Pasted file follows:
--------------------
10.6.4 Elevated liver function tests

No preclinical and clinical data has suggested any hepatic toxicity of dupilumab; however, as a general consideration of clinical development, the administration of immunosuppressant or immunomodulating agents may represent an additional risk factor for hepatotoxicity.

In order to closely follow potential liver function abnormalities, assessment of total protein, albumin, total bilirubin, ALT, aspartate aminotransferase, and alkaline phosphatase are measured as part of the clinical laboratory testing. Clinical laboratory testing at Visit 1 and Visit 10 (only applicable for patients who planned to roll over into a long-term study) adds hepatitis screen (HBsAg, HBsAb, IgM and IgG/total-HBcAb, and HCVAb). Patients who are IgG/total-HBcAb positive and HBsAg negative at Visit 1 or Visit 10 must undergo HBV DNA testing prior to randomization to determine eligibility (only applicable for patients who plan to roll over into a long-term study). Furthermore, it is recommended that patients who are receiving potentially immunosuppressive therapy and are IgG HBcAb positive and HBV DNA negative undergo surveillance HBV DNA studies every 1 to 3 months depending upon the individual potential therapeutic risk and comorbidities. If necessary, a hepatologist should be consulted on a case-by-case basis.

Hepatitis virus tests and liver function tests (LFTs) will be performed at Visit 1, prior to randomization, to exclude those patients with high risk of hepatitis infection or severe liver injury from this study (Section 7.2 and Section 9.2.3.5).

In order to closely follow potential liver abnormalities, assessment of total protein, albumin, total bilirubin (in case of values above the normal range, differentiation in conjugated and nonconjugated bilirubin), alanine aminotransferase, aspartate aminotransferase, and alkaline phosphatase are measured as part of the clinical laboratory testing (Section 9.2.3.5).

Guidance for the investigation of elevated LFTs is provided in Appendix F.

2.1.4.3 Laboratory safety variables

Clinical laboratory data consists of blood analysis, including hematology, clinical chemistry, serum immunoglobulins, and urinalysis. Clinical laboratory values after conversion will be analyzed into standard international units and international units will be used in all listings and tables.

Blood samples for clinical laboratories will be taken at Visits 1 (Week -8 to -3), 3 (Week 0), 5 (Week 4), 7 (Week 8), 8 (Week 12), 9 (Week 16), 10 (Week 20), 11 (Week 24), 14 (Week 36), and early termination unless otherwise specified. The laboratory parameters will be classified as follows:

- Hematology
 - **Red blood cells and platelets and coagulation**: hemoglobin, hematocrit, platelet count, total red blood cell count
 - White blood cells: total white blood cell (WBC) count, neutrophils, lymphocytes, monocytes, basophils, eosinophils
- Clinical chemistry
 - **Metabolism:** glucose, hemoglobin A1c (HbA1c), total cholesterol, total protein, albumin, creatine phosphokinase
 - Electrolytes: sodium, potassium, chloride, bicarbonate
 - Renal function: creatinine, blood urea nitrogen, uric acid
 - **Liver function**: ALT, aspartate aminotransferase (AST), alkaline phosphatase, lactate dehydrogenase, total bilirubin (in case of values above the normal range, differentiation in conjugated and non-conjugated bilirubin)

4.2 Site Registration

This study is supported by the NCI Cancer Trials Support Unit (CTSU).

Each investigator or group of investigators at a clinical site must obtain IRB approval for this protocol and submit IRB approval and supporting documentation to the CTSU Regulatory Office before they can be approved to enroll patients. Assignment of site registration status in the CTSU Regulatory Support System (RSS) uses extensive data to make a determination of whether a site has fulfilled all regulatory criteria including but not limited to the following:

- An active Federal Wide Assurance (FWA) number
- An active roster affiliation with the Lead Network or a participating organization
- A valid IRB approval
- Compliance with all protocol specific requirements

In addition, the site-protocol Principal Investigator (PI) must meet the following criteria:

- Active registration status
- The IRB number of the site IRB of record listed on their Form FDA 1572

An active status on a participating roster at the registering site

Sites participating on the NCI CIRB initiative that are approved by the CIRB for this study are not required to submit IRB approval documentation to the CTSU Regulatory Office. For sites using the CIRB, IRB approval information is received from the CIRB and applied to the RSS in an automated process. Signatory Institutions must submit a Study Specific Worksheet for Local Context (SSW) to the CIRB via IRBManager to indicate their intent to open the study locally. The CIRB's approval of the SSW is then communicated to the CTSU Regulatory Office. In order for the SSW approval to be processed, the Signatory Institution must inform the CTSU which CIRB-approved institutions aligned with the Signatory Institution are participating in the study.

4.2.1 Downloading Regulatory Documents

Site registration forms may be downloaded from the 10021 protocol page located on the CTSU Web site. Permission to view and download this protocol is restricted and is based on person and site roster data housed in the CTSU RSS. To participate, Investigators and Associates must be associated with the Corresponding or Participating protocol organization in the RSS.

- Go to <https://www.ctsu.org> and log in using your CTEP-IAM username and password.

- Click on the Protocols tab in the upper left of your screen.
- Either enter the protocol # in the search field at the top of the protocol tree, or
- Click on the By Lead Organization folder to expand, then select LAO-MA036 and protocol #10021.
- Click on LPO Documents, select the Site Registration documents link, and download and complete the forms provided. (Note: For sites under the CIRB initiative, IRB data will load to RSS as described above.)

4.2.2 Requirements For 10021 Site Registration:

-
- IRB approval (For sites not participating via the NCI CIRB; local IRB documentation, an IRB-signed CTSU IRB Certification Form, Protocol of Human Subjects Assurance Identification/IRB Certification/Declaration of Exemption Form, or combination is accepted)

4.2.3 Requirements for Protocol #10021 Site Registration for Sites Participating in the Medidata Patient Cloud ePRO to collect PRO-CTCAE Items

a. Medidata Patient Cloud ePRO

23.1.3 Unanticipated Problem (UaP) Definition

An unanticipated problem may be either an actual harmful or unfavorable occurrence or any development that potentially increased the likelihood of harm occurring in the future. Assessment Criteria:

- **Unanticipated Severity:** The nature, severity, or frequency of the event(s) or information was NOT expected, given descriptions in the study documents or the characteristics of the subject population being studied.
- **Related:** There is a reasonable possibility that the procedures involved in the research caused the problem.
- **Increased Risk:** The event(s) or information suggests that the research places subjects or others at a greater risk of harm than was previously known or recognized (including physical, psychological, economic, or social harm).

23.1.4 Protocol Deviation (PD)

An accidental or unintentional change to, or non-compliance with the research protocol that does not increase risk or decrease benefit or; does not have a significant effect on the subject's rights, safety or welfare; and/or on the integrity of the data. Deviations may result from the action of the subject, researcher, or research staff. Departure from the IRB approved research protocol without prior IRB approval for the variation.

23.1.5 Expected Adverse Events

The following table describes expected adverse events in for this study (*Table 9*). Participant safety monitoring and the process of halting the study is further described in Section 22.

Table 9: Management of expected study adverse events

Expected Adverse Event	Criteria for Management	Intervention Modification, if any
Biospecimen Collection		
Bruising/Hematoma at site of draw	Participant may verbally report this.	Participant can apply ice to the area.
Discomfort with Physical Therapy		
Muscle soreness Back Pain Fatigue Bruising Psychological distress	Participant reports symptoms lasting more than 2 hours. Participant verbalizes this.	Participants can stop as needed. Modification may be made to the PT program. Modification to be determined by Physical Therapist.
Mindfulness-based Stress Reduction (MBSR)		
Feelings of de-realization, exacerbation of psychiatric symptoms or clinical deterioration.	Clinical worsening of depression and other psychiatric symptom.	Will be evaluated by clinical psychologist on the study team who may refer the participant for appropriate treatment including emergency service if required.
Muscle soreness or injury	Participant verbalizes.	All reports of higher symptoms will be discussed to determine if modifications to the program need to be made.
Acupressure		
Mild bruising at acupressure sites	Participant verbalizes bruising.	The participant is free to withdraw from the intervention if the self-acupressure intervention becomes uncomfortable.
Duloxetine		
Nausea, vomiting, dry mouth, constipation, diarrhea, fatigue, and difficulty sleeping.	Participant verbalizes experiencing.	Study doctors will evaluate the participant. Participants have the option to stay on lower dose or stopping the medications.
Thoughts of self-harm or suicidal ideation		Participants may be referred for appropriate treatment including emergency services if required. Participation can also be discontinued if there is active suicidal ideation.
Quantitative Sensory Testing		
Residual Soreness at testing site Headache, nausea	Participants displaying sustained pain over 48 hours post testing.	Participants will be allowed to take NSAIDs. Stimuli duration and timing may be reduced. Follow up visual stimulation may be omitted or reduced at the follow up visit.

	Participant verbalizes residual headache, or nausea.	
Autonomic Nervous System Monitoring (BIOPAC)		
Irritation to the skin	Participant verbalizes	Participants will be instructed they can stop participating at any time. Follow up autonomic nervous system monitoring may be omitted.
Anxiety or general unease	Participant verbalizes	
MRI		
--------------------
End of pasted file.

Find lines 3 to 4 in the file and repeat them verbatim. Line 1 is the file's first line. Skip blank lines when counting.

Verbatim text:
In order to closely follow potential liver function abnormalities, assessment of total protein, albumin, total bilirubin, ALT, aspartate aminotransferase, and alkaline phosphatase are measured as part of the clinical laboratory testing. Clinical laboratory testing at Visit 1 and Visit 10 (only applicable for patients who planned to roll over into a long-term study) adds hepatitis screen (HBsAg, HBsAb, IgM and IgG/total-HBcAb, and HCVAb). Patients who are IgG/total-HBcAb positive and HBsAg negative at Visit 1 or Visit 10 must undergo HBV DNA testing prior to randomization to determine eligibility (only applicable for patients who plan to roll over into a long-term study). Furthermore, it is recommended that patients who are receiving potentially immunosuppressive therapy and are IgG HBcAb positive and HBV DNA negative undergo surveillance HBV DNA studies every 1 to 3 months depending upon the individual potential therapeutic risk and comorbidities. If necessary, a hepatologist should be consulted on a case-by-case basis.

Hepatitis virus tests and liver function tests (LFTs) will be performed at Visit 1, prior to randomization, to exclude those patients with high risk of hepatitis infection or severe liver injury from this study (Section 7.2 and Section 9.2.3.5).